• There was a recent article in the most recent American Libraries that got the juices flowing in my gray matter this week. In O Sister Library, Where Art Thou? author April Ritchie asks what it would be like if big public libraries with lots of funds paired with little libraries that need a leg up. “A new model for enhancing library services in these more vulnerable areas is emerging in Kentucky, a state with libraries at both ends of the economic spectrum.”  Awesome piece and an even better idea.  Go check that out.
  • I’m sure I’m not telling you anything new when I inform you that The Brown Bookshelf has again started its yearly initiative 28 Days Later, a celebration of African American authors and illustrators.  It is THE #

    7 Comments on Fusenews: In which I cram in a whole mess of resources just for the heck of it, last added: 2/11/2012
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7. Fusenews: I mean, a fear of tent worms isn’t all THAT ridiculous, right?

I am indebted to Jenny Schwartzberg for bringing to my attention the fact that the BBC’s extensive archives are offering up recordings of some of the great British Novelists of the past.  These are both television and radio programs and they are intoxicating.  You can hear the very voice of Virginia Woolf herself.  And on the children’s side of things, there are folks like T.H. White, J.R.R. Tolkien, and Penelope Lively.  You could get lost in there.  Thank you for bringing it to my attention, Jenny.

  • New Blog Alert: And it’s a doozy too.  If you missed the fact that the magnificent Philip Nel started a blog called Nine Kinds of Pie recently, then now is the time to know.  Mr. Nel is that nice young man who teaches as a Professor of English at Kansas State University and also writes books like The Annotated Cat in the Hat and, my personal favorite, Tales for Little Rebels: A Collection of Radical Children’s Literature (that one was done with co-writer Julia L. Mickenberg, of course).  He updates his blog with frightening regularity as well.  Of course, it’s the summer.  The school year is only just now picking up.  Still, anything he cares to write is well worth your time to read.  Plus he wins an award for Best New Blog Title in our field.
  • All right.  Let me see what I can do with this.  Ahem.  So Beatrix Potter was friends with Anne Carroll Moore.  Anne Carroll Moore was a famous children’s librarian who worked at the main branch of NYPL.  I am a children’s librarian who works in the main branch of NYPL.  I have seen the picture Potter gave to Ms. Moore as a gift.  Ipso facto, I’m going to weigh in on the whole Emma Thompson writing a new Peter Rabbit story news item.  I feel entirely ripped in half too.  On the one hand, I love Emma.  I honestly adore her.  I think she’s a modern marvel.  I want to be her best friend and to just listen to her talk for hours on end.  On the other hand, this marks a very bad precedent: The celebrity picture book sequel to a classic work.  No.  No no, this will not do.  We can’t have Justin Bieber writing conclusive storylines to Stuart Little or Courtney Love putting the last touch on an official return to Wonderland.  Nope.  I love you Emma, but this cannot stand.  I’m sure you’re a perfectly fine writer, but you’re making it look too enticing to the others. Thanks to @PWKidsBookshelf for the link.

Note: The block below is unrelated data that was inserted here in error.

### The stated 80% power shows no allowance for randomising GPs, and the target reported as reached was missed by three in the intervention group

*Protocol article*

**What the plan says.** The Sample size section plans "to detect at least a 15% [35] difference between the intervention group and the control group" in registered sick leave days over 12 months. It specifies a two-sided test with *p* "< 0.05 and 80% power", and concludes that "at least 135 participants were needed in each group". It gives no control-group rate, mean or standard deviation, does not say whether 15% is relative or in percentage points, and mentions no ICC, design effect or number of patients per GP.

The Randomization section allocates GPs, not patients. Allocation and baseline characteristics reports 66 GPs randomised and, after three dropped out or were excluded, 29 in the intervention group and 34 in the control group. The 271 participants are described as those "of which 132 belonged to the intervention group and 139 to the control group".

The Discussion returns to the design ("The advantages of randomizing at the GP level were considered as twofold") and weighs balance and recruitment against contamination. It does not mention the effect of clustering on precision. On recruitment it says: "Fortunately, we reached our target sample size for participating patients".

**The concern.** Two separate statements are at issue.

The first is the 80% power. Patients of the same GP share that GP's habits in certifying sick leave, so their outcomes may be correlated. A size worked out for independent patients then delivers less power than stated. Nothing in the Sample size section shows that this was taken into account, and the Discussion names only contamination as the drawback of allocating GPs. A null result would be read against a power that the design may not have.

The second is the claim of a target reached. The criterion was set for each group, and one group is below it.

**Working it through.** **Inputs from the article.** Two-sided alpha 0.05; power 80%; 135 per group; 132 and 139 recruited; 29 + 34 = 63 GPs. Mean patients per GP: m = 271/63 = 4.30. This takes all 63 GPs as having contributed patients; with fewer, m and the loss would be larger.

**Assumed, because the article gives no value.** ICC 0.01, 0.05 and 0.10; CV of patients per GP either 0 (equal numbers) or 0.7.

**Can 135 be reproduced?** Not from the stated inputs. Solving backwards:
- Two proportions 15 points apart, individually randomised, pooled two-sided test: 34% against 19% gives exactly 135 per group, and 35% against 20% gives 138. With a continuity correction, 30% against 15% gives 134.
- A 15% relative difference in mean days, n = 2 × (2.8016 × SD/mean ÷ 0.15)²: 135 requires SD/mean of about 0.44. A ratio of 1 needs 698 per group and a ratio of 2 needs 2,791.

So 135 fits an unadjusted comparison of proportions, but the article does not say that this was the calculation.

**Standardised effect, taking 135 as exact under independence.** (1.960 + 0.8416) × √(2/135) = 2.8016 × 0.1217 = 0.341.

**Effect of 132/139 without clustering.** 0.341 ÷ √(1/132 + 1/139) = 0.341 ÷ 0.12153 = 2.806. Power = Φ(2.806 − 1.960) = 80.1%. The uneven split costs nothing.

• I envy not the good people charged by ALSC to regularly determine the official Great Websites for Kids as promoted by the librarians.  I’m just grateful they exist and that they’re willing to add some new additions.  Had I the power, I’d place these on my library’s children’s website pronto, if not sooner.  A magnificent resource.
  • 7 Comments on Fusenews: I mean, a fear of tent worms isn’t all THAT ridiculous, right?, last added: 8/21/2010
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8. Fusenews: Laika Chow!

Marketing yourself.  Yeah, forget the hokey-pokey.  We know what it’s really all about in this game.  You poor authors and illustrators.  Isn’t it enough that you sweat and strain to create the highest quality literature for the generation that will inherit the earth after we are dead and gone . . . and now you’ve gotta go and publicize your own book yourself?!?  Who’s the yahoo who made THAT rule up?  I feel your pain, and so in an effort to help you I shall direct you, today anyway, to someone who shows that the best way to bring attention to yourself is to be creative, low-key, and involve a lot of other folks.  The author of Will Work for Prom Dress, Aimee Ferris (she of many names) has for the past few weeks been “posting daily photos of ‘mystery YA authors’ in their angsty teen best (showcasing a range of tragic teen fashion choices), as well as a few truly surly anti-prom shots on http://willworkforpromdress.com/ in anticipation of my upcoming book release on Feb 8.”  She’s calling it the “Promapalooza” and promises that in the future weeks there will be serious cases of “Man Perm” an “Agent Week” and much much more.  What she has up already is pretty impressive though.  I’m not giving away who the cute gal in this photo I lifted from her site is, but I will say that she has a picture book out this year (and she’s definitely not me).